As of Elasticsearch 1.7, you have to set the path.repo field in the elasticsearch.yml file to one or more paths where snapshots are to be stored. This is similar to the path.data field which is set to the path where Elasticsearch data files are stored. The SMB server is configured to store snapshots in /data/snapshots, the value of path in /etc/smb.conf, so the path.repo field should be set to the same path.
Note you will have to restart Elasticsearch for this setting to take affect.
Create a Snapshot
When you create a snapshot, you can either include all or specific indices. Continuing with the example of ingesting tweet data, let’s say you are creating a new index every hour and that the format of the index name is tweets-YYYY-MM-DD. If you want to snapshot the index created on 2014-11-01 in the
twitter_backup repository run this command:
The indices to include in the snapshot are passed as a JSON array in the indices field. Setting
ignore_unavailable to true ensures that the command will not fail if 1 or more of the specified indices is missing. This is handy for situations where the command is run in a cronjob or some other automated way. Setting
false prevents any of the cluster state information from being included in the snapshot which allows you to restore the snapshot to another cluster with different attributes.
pretty directive formats the command output in human readable form instead of one big messy line.
wait_for_completion directive tells the command to wait for the snapshot to complete before returning status information. This may not be desirable if you are snapshotting a lot of data. By omitting this directive the command will return immediately without waiting for the snapshot to finish.
To check the status of a snapshot command use this command specifying the repository and snapshot names:
This command will indicate whether the given snapshot is in progress, finish and successful, or finished and failed.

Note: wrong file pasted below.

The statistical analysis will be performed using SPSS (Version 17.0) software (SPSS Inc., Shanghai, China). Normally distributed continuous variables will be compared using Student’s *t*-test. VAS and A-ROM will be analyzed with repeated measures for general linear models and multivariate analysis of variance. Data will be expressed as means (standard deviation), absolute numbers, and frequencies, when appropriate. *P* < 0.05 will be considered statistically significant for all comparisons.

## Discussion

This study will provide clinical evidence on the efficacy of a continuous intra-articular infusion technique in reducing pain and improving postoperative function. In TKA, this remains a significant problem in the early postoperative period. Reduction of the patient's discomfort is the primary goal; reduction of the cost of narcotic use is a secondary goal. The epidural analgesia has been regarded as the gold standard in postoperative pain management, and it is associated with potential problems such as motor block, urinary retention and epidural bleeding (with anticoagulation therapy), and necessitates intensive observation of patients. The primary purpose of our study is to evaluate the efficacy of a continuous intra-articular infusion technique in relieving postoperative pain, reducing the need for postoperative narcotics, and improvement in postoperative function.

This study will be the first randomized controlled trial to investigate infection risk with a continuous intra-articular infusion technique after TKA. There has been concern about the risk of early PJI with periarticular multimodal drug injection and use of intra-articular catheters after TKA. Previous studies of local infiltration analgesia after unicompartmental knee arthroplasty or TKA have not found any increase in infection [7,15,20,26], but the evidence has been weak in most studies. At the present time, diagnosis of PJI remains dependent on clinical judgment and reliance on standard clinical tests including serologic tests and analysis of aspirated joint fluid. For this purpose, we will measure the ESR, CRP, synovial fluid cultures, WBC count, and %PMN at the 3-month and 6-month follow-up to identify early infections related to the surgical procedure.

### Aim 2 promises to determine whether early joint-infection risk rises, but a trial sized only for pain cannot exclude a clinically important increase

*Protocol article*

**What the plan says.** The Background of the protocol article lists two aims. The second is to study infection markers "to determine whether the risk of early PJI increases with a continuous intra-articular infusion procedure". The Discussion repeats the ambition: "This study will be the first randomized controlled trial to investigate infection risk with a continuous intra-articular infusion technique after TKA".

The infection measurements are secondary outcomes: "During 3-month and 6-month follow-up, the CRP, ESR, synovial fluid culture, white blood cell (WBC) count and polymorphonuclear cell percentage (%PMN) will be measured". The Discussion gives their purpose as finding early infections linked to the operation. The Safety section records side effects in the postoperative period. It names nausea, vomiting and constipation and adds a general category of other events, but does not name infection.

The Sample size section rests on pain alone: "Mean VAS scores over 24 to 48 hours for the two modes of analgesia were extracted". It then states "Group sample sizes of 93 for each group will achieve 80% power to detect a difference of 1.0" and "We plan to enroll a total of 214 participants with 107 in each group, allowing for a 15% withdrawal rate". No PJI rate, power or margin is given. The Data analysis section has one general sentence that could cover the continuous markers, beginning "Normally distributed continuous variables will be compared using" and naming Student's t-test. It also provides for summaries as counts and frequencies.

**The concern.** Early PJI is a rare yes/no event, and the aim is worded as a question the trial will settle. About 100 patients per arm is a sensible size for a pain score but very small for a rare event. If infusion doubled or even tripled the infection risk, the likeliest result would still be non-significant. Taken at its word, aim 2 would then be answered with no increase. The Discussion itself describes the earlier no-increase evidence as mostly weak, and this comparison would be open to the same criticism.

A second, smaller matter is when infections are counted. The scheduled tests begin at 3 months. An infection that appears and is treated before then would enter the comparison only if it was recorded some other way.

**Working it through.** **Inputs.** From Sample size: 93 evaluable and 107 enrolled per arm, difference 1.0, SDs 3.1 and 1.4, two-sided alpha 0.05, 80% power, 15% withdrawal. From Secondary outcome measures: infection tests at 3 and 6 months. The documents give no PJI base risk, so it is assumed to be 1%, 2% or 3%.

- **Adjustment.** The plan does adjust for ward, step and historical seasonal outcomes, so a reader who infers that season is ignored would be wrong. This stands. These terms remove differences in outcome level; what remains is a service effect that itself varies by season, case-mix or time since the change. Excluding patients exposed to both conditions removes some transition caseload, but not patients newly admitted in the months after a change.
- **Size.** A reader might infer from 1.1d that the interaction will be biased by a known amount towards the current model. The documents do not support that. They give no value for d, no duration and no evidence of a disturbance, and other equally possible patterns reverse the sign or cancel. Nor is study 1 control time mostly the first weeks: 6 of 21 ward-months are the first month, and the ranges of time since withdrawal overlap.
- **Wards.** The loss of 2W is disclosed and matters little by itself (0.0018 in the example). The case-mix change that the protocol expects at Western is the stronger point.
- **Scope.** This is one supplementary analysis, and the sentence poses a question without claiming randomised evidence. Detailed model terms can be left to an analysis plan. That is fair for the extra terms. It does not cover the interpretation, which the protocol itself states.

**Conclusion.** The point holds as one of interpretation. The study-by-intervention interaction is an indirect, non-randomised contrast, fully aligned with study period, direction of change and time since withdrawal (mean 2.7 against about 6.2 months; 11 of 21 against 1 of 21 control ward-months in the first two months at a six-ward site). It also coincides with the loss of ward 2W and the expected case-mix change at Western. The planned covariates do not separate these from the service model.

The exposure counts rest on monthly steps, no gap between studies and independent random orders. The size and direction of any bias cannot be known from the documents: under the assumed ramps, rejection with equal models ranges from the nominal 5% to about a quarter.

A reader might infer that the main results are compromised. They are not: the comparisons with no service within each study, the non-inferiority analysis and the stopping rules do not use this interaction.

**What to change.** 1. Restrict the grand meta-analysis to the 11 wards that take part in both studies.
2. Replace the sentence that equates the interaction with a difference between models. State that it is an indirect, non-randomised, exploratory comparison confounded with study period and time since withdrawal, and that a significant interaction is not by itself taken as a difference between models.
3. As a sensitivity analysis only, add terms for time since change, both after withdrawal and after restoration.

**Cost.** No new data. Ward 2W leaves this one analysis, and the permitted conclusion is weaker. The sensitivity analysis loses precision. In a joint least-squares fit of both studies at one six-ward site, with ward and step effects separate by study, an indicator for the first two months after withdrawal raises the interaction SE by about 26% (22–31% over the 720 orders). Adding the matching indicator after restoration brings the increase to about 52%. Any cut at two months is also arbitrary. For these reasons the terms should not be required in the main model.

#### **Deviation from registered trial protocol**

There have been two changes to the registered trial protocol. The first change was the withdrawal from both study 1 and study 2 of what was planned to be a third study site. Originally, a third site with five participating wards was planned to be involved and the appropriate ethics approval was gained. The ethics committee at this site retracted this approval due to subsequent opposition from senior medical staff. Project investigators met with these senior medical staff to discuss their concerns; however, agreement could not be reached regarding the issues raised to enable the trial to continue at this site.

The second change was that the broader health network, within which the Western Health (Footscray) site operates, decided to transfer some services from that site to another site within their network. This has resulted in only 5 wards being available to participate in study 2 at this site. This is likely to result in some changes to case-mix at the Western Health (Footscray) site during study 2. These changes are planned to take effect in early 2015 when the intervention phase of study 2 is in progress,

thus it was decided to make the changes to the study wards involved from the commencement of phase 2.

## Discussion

Restore and Delete a Snapshot
Restoring the snapshot that you just made is simple with this command:
Since snapshot was created with the
include_global_state set to
false, the snapshotted indices can be restored to any cluster.
To delete a snapshot and the snapshot files on the shared storage drive use this command:
Snapshot Management with Kopf
Kopf is an open-source Elasticsearch plugin that provides a browser console interface to manage your cluster. Here’s an example of the cluster management console. The color of the top menu bar reflects the health of the cluster:
red. The status bar below the menu bar shows top-level cluster metrics: number of cluster nodes, number of indices, number of shares, number of unassigned shards, total number of documents and the amount of data in the cluster – primary plus replica shards.
In this example there are 4 cluster nodes as shown in the left hand column. The cluster table shows the first four indices that I use to store tweets. The dark green squares in each node/index box are the primary shards and the lighter green squares are the replica shares. You can scroll though all the indices to see where the shards reside.
To create snapshots, you click on the snapshot item in the top menu bar which takes you to the snapshot management console shown below:
The steps to create a snapshot are shown in the diagram:
- Create repository, if necessary
- Select a repository to contain the snapshot
- Enter a name for the snapshot
- Set the snapshot flags
- Select the indices to be included in the snapshot
- Click the Create button to start the snapshot creation process
The Kopf console will return immediately with an indication of whether the snapshot was successfully initiated.